Friday, 1 April 2011
Kindle 3 review
The single most important thing with any eReader is the display screen, and the Kindle's is quite brilliant. The eInk Pearl screen really does look like paper. The background in a nice clean white and the text standing out clearly- you can also increase the size of the text, which makes reading as comfortable as a traditional book.
The controls are quite straight forward, though I did find that having the pages forward and back controls on the same side of the device a little clunky, but when you get used to this it becomes second nature. It is also a nice touch to be able to reorientate the display to landscape. Pictures are reproduced with clarity, though only, as with most dedicated eReaders, in black and white.
The Kindle also supports a nifty option that allows the device to read out loud to you, obviously the computerised voice (male or female can be selected ) is not really any good for fiction it is useful for newspapers, blogs and documents- though the onboard speakers are a little hollow sounding, this is quite brilliant through headphones. In short the Kindle is easy to operate and after a hour or so's use the user will more or less know what he or she can do with the machine.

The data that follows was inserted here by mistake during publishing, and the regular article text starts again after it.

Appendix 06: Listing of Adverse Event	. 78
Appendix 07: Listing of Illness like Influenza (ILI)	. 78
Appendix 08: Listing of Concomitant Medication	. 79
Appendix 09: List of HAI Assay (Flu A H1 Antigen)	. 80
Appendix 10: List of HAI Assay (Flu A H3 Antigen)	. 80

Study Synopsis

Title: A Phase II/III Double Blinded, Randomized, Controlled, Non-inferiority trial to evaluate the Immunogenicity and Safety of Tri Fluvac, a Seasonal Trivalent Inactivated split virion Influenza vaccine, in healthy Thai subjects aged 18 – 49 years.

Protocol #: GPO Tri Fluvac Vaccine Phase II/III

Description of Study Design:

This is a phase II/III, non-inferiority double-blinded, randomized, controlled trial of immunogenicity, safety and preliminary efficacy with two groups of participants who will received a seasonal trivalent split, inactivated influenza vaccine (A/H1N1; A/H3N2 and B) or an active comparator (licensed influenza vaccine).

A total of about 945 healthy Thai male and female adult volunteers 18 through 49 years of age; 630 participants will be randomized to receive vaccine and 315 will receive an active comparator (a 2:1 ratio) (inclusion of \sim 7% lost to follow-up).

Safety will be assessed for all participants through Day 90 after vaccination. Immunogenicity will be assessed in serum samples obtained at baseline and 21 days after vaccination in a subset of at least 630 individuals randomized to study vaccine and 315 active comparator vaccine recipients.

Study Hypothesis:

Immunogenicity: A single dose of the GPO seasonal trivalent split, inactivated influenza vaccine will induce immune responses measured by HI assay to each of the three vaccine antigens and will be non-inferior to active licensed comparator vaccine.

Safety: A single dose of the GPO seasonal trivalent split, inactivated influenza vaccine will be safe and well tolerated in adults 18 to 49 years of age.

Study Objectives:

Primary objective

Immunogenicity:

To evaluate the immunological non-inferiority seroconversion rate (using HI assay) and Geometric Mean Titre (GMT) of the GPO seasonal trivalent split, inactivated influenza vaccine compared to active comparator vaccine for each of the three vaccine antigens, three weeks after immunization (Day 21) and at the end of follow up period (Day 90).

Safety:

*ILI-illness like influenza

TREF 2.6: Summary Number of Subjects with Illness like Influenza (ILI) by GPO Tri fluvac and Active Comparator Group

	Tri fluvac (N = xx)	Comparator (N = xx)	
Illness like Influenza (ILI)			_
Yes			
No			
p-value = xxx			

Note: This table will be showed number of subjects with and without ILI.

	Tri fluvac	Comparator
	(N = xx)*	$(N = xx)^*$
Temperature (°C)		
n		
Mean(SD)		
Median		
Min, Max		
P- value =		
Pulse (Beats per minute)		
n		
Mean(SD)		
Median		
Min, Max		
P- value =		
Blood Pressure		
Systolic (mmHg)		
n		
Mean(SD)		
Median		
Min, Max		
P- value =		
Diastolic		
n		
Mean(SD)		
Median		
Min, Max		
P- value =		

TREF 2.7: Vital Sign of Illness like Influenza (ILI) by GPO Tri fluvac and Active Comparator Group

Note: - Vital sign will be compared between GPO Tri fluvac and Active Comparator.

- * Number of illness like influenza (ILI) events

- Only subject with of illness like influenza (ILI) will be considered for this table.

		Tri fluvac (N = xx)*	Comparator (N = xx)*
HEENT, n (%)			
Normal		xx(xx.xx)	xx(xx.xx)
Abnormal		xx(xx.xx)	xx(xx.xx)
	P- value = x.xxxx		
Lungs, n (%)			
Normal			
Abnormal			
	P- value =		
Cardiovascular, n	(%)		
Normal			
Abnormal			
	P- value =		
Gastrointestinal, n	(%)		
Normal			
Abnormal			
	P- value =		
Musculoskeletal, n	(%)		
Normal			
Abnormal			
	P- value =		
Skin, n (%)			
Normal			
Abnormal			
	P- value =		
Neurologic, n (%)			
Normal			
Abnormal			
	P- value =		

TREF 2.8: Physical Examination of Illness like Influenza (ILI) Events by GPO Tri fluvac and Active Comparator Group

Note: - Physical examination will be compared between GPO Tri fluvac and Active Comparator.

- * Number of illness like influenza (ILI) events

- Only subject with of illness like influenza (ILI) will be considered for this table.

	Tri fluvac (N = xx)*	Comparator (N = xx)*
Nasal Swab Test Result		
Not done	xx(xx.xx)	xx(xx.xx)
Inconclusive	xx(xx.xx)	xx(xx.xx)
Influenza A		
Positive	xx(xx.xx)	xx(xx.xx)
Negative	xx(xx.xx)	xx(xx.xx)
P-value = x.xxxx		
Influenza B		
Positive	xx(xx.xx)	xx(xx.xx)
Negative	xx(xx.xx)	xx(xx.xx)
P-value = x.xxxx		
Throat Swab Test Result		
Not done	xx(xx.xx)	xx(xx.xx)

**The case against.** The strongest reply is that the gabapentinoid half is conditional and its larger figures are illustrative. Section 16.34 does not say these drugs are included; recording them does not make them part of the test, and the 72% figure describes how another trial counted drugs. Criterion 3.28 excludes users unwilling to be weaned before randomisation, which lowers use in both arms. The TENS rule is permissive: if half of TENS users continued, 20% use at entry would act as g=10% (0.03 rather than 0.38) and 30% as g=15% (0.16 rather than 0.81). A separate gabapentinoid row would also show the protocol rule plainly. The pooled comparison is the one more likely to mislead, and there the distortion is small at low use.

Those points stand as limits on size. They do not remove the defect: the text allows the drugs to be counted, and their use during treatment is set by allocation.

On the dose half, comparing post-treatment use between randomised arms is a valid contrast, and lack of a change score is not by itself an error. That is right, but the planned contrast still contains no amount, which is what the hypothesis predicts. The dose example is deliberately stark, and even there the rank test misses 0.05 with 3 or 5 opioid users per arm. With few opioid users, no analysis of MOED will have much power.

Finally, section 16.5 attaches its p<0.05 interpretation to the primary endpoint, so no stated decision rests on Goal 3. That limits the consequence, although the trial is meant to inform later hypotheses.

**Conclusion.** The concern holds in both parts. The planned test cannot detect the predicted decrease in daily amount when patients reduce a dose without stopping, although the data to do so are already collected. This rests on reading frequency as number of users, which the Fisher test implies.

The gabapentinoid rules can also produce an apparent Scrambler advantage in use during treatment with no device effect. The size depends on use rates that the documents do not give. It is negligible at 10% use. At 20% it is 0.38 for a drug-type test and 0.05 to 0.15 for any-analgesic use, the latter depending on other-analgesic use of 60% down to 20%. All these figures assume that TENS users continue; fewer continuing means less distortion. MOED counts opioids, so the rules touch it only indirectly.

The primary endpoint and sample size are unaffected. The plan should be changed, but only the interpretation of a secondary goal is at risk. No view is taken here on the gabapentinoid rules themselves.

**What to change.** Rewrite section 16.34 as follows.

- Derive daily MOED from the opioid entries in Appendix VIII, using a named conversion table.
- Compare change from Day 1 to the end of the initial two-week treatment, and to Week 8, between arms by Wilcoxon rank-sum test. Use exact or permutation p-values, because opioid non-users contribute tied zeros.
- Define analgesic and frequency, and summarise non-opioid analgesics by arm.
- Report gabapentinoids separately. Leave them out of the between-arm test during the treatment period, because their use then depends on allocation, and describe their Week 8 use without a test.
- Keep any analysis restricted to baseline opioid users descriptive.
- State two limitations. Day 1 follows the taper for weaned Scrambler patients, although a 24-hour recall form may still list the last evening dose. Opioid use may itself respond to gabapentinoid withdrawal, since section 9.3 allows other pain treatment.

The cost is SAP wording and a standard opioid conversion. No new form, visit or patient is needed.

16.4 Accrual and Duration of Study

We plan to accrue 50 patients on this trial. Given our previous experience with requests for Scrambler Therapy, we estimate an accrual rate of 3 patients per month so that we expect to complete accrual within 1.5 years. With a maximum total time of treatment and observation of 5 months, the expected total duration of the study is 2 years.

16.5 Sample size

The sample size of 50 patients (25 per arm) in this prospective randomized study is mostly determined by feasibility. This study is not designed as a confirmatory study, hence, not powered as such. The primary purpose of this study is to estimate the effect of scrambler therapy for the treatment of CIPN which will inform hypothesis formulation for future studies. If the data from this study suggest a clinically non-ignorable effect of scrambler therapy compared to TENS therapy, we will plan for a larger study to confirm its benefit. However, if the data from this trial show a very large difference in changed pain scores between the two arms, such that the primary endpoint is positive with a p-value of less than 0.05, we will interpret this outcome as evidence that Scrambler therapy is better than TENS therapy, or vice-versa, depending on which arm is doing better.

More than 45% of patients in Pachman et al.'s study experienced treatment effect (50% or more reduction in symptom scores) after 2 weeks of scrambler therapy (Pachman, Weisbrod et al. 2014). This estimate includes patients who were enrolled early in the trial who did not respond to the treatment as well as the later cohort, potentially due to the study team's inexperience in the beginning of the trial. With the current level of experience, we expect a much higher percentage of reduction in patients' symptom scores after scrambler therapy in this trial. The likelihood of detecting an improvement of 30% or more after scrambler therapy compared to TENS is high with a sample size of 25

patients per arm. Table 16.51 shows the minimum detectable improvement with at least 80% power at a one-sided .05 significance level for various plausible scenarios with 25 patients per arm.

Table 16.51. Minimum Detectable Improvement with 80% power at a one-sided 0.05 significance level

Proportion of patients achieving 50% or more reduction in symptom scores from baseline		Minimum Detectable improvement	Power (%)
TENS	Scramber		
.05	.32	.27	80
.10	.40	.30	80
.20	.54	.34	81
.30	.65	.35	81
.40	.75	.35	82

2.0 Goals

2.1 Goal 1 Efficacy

Now the biggest strength of the Kindle is the Amazon store and whilst the sheer popularity of the device may mean that one day Amazon will rule the world, it ties the user to the Amazon store to buy books, it is a pleasure to use. You can access it via your computer or with the Kindle device itself. And with one click a selected newspaper, blog, eBook or audio book is delivered almost instantly to the Kindle. You don't even need to use a computer to enjoy the Kindle since all aspects of the store can be accessed via the device itself. It really is quite amazing how well the device interacts with the store.
Bad points - all I can really complain about is the way the device doesn't number pages - you have read 30% of this title. This does make things seem slightly artificial. You really do forget you are not reading a traditional book with the Kindle but one glance down at the % screen reminds you. However a forthcoming update, again delivered seamlessly to the device, will remedy this and the Kindle will display page numbers.
Yep, the Kindle is king - but please support ePub sometime soon.